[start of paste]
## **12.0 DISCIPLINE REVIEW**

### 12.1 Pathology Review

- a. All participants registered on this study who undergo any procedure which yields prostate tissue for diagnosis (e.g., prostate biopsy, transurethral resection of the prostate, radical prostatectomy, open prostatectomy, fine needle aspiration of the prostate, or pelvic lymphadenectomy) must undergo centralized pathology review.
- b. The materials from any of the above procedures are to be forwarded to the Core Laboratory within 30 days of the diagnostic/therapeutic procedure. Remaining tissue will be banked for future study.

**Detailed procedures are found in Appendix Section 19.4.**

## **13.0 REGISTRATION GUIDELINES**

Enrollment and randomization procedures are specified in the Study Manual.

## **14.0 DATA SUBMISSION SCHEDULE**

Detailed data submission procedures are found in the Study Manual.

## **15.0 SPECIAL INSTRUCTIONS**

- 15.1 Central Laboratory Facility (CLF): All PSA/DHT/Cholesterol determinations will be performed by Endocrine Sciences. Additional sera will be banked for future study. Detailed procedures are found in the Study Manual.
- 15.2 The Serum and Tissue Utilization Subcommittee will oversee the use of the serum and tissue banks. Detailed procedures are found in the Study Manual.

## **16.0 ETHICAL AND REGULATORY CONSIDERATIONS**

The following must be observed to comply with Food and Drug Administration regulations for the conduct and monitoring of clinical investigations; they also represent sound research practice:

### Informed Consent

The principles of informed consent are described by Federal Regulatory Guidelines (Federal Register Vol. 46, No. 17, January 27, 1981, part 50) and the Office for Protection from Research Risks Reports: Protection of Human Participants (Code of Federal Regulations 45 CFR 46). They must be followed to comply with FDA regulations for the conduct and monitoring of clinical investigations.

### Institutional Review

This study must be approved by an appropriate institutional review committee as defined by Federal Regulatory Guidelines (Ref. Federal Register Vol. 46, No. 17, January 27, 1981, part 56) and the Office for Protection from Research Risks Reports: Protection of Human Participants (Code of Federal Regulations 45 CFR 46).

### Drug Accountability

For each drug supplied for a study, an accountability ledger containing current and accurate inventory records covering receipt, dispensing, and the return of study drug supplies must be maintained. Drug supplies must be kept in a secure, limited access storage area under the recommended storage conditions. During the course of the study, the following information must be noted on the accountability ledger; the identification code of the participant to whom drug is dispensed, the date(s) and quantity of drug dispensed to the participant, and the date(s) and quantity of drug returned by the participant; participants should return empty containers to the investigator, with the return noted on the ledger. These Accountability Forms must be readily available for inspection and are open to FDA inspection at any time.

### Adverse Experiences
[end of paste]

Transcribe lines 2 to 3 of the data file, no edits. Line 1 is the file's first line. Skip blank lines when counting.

### 12.1 Pathology Review

- a. All participants registered on this study who undergo any procedure which yields prostate tissue for diagnosis (e.g., prostate biopsy, transurethral resection of the prostate, radical prostatectomy, open prostatectomy, fine needle aspiration of the prostate, or pelvic lymphadenectomy) must undergo centralized pathology review.